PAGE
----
The Swiss National Park is a wonderful place to spend a few days. It still feels very isolated and gives you a good view of how the Alps used to be, before tourism took hold. There are several lovely walking trails in the park, covering around 80km (around 50mi). It’s a haven for wildlife, so take your binoculars. If lucky, you may spot a golden eagle, a bearded vulture, a marmot or ibex. The park is fiercely protected, so be sure to always stick to the well-marked paths and respect the regulations which prohibit camping, fires, cycling and picking flowers. Please note that the park is closed to visitors during the winter. Visit the Swiss National Park website to find out more.

The Swiss Grand Canyon (Rhine Gorge)
A result of 10,000 years’ erosion by the Rhine, this stunning ravine with its curious rock formations and crops of pine trees captivates every person who passes it – whether they be walkers, rafters or train passengers – as there is a Rhaetian railway which passes right past the Canyon on the Rheinschlucht – Versam – Ilanz route. If you want to step off the train and marvel at it a little longer from below, then alight at Versam.

You can take a bus from Chur to Flims Waldhaus and there is a very pleasant hour-long walk through picturesque forest which leads to the “II Spir” viewing platform in Conn. Here you can enjoy stunning panoramic views of the mighty Canyon, from above.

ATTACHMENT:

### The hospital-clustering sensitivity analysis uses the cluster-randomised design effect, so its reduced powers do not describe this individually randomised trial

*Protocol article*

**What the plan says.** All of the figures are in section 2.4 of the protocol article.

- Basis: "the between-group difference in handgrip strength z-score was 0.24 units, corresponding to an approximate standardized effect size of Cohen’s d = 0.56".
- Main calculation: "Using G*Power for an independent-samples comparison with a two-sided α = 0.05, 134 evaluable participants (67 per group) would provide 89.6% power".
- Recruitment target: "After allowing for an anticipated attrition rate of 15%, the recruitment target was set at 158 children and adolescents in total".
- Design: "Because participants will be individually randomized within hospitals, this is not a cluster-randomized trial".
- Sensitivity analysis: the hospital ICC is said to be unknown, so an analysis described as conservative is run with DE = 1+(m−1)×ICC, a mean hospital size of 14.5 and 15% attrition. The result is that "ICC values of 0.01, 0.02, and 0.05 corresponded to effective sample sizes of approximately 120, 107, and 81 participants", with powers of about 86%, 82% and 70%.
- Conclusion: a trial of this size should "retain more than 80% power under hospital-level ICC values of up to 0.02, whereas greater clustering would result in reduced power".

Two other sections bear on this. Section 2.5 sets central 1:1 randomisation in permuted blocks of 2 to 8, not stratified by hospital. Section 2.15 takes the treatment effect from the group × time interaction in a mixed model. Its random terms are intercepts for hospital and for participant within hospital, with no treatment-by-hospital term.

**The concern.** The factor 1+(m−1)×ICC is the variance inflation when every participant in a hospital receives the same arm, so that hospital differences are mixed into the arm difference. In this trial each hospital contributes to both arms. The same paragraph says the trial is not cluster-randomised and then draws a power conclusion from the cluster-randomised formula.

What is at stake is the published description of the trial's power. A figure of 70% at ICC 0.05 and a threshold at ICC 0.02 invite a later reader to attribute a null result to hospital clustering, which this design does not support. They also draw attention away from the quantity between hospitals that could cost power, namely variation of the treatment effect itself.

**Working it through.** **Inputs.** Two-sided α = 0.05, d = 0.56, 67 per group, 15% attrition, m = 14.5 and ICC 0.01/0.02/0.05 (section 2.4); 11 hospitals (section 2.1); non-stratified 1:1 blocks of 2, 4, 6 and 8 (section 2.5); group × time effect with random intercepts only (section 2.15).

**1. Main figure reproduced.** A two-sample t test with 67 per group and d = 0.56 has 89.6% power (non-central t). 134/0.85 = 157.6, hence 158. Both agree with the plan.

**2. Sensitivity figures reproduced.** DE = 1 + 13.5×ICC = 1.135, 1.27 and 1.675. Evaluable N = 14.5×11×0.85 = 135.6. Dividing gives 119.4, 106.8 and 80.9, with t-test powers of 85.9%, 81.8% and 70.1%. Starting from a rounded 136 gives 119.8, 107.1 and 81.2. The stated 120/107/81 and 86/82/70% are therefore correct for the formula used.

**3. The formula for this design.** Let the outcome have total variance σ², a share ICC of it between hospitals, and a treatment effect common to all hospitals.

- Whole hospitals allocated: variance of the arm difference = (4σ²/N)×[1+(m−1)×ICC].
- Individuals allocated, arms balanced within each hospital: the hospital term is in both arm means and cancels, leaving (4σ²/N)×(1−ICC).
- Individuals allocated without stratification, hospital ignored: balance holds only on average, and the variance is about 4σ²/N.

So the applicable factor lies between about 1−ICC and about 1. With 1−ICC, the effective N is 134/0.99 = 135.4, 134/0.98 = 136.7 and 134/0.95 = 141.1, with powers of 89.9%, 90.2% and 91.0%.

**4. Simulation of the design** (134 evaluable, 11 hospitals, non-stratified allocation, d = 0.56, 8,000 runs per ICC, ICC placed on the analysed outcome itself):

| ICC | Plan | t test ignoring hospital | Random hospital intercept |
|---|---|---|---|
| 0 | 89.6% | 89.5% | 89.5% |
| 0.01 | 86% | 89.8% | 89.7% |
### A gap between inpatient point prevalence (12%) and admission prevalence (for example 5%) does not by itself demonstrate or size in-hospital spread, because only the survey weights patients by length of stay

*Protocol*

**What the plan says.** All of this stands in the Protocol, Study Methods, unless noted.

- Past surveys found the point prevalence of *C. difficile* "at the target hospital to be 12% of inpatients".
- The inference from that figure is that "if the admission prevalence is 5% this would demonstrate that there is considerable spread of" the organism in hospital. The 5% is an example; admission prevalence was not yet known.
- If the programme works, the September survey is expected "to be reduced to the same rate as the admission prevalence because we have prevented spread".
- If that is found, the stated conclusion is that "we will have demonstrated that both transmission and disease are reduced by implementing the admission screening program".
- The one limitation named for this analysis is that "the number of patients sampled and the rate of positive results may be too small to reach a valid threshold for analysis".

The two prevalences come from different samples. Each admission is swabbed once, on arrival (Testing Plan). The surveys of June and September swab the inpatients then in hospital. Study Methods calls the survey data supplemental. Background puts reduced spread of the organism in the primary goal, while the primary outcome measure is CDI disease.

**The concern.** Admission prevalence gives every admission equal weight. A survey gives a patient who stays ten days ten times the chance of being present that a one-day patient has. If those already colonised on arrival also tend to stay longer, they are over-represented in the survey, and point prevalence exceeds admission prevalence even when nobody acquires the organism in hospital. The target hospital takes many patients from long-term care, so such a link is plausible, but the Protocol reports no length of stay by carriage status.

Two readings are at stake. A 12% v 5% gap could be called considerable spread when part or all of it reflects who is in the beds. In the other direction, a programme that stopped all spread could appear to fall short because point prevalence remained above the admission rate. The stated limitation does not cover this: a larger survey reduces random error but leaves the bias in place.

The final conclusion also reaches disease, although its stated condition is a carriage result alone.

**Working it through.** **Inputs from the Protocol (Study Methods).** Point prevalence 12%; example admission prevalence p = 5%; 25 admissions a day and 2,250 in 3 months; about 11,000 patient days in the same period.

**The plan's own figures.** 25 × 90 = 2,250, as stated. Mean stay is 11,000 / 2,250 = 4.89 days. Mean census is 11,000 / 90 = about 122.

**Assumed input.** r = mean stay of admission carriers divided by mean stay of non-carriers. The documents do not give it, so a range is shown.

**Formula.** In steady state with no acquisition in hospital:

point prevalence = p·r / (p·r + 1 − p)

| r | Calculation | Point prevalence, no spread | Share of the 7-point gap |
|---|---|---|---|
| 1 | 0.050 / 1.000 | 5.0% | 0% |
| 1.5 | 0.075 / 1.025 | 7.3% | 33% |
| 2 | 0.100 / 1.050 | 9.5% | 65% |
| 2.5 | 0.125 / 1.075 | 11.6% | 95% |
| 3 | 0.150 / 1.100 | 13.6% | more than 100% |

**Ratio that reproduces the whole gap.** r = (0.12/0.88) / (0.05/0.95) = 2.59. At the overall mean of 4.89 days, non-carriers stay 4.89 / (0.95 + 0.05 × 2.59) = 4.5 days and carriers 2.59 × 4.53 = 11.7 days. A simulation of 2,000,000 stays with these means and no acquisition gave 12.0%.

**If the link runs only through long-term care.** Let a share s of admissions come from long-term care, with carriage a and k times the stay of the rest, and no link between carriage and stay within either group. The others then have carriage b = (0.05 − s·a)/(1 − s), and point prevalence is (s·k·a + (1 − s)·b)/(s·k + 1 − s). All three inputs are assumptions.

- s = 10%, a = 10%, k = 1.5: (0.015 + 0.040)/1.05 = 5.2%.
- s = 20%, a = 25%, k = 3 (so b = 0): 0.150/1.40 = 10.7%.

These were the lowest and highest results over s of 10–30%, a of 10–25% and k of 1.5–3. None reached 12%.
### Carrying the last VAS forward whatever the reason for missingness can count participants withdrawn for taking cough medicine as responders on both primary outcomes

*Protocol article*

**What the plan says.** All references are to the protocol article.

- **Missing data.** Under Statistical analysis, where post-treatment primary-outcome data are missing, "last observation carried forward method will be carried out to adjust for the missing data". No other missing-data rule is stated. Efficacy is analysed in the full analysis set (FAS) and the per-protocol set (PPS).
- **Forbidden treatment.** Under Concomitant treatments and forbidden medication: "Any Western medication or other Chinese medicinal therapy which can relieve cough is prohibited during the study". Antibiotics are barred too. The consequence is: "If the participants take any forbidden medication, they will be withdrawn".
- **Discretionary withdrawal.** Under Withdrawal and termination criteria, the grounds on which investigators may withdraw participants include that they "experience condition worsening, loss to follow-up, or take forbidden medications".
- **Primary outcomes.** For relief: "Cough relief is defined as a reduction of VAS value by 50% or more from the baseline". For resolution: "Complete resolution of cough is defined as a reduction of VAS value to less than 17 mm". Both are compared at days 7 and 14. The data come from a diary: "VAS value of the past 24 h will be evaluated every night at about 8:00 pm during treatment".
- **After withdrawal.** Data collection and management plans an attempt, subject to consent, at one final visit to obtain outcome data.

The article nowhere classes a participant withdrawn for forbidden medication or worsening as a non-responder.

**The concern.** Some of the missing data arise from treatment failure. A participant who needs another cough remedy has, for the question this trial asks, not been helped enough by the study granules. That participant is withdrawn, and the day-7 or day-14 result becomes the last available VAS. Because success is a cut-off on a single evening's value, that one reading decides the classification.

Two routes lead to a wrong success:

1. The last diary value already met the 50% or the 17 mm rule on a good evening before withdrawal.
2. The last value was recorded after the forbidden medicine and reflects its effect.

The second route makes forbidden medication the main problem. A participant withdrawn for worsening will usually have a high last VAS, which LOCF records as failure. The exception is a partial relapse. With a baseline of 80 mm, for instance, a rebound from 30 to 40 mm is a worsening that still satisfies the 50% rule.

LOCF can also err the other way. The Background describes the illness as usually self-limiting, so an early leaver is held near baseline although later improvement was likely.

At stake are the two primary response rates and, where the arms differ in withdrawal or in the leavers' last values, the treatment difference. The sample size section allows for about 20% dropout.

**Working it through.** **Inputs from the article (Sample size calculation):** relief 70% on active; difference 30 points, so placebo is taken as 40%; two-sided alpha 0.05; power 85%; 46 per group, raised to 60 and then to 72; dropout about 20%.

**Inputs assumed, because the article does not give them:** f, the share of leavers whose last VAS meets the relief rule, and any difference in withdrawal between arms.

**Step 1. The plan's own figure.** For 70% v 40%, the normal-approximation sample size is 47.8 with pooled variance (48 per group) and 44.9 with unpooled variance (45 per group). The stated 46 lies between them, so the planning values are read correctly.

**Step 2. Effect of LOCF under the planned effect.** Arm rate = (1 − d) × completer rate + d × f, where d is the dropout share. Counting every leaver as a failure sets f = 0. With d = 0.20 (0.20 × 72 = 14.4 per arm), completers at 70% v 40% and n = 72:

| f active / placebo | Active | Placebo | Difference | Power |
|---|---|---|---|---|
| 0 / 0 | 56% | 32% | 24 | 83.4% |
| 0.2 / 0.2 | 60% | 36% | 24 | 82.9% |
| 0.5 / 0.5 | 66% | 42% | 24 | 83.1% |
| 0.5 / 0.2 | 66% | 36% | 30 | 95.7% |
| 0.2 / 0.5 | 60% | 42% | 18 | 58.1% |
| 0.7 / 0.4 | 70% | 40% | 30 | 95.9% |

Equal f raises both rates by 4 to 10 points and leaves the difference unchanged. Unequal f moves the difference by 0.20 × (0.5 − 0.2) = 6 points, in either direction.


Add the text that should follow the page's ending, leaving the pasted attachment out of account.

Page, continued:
The Via Mala Gorge
Every visitor to the region should try and see this natural phenomenon, which lies between Thusis and Andeer in the Hinterrhein Valley. Take 321 stone steps down into the depths of this narrow gorge, where you can enjoy some wonderful views as you gaze upon sheer cliffs which rise as high as 300m (984ft). In times gone by, this was a feared and reviled place, known as the “Bad Path”. People viewed it as an unsafe environment which, in spite of its beauty, was a dangerous yet necessary passage to reach the Alpine passes of Spluegen and San Bernardino. With cliffs reaching up to 300m (984ft) high, the ‘Hinterrhein’ flows through this spectacular ravine.

Müstair – Close to the Italian border, historic Müstair is a Unesco World Heritage Site. Strategically located close to the Ofen Pass, this intriguing village was something of a centre for Christianity from the 8th century onwards.